Trumpeter Mac Gollehon has created an album that takes you on a journey through Latin rhythms perfect for the summer, beats you’d associate with a club dance floor and even some relaxed moments for good measure.
No More Drama, the opening and title track of the record, begins with a salsa rhythm before the trumpet joins in along with the track’s title as the only lyric. Its a strong enough opening, but the album really takes off with Amor Tragico, where the trumpet, percussion and vocals of Tina Torres come together to create one of the record’s more memorable tracks.
In the first few moments of Dale Jamon, the fourth track, it almost sounds as though you’re about to get acquainted with some free jazz as the trumpet gets experimental. But the salsa beat soon kicks in to bring the trumpet back under control for a little while. The sharp, jarring contrast later in the track with a distorted electric guitar doesn’t quite work. The guitar is incorporated much more effectively in the subsequent track, Il Aceite, which also includes a funky bass line.
To some extent, the album divides itself into two sections. Towards the end, the Latin musical influence seems to fall away somewhat. This begins with Obscuridad, almost a chill-out track with a slow, relaxing trumpet part. The pace is picked up again in the next two tracks.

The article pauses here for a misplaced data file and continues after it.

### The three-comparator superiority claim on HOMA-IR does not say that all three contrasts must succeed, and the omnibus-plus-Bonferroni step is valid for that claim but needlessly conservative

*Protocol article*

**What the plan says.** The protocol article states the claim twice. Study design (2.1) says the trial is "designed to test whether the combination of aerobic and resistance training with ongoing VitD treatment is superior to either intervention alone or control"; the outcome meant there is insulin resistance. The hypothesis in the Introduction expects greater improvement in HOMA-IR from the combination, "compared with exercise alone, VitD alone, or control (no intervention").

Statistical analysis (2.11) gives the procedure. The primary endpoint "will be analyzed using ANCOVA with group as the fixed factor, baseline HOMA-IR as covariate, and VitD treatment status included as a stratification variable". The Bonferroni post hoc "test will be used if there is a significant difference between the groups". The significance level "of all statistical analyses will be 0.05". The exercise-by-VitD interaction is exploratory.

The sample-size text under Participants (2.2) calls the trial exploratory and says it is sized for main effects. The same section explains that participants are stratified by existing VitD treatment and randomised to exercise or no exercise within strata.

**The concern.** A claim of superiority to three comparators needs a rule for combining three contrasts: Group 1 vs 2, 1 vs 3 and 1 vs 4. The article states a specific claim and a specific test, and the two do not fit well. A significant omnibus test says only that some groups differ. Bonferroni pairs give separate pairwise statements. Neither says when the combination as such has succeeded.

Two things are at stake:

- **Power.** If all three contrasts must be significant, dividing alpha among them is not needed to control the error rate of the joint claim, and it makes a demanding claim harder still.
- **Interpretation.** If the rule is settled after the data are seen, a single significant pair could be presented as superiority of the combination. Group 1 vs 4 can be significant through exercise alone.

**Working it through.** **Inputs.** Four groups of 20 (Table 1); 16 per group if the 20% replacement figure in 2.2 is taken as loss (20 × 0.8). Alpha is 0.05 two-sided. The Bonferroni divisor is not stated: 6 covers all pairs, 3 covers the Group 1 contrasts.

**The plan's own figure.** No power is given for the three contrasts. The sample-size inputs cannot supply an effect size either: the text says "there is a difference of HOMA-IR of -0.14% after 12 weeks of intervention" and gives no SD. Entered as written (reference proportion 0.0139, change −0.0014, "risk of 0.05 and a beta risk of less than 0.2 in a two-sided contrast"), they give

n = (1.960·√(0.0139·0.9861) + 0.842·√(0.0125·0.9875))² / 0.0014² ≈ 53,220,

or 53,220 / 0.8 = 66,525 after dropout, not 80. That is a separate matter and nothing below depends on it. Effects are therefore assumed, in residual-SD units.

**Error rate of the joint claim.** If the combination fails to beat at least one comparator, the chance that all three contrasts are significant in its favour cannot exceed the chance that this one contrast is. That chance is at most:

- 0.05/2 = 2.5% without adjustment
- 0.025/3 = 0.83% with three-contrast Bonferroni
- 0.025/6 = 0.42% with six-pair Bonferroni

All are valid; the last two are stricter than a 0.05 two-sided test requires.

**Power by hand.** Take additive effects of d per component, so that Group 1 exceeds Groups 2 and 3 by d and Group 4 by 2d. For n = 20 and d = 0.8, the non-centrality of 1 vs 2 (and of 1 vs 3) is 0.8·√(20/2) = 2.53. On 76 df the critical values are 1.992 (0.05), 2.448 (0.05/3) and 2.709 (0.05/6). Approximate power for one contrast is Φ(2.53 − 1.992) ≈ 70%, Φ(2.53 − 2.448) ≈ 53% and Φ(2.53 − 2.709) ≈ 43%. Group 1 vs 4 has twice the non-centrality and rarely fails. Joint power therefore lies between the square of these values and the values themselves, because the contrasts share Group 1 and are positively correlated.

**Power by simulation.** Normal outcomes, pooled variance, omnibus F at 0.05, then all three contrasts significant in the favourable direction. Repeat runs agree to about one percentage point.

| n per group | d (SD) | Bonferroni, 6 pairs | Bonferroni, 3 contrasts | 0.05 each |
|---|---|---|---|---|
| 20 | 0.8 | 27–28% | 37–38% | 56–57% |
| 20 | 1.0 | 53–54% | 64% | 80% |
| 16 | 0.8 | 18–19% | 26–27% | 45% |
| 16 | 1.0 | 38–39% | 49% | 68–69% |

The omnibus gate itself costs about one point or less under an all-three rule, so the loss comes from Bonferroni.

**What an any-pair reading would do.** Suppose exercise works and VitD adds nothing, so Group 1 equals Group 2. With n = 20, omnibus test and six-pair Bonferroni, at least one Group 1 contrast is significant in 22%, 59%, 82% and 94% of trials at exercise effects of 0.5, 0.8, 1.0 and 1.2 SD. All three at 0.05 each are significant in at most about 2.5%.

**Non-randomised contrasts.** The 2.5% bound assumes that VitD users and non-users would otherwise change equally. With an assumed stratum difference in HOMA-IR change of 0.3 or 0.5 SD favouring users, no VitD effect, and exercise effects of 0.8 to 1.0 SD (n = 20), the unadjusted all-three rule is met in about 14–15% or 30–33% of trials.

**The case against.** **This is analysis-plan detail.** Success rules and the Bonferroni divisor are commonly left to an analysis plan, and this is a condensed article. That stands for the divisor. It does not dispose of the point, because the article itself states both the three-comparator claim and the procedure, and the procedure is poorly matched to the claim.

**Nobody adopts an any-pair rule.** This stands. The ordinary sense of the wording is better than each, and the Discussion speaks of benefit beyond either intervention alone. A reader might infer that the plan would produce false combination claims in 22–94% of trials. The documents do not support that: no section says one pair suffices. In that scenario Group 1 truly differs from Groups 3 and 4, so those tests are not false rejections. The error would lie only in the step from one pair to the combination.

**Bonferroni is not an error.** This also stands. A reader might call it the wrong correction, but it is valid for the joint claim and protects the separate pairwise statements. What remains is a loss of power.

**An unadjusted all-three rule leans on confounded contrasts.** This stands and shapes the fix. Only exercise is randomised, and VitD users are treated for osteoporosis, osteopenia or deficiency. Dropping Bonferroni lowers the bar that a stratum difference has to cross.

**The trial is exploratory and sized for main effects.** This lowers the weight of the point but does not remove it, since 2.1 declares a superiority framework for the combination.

The last note of the album also deserves a mention, as a combination of organ and trumpet creates a puzzling, almost foreboding uncertainty about what is to come. The track itself is a 29 minute epic, entitled, appropriately enough, “If time allows.”
No More Drama integrates a number of musical styles in an innovative way. It will be interesting to see what direction Mac Gollehon and the Hispanic Mechanics go in next.
Gollehon’s album is recorded with the up-and-coming label True Groove Records, and it also comes with a video for the title track. You can see it here. He has previously played trumpet for many well-known pop artists.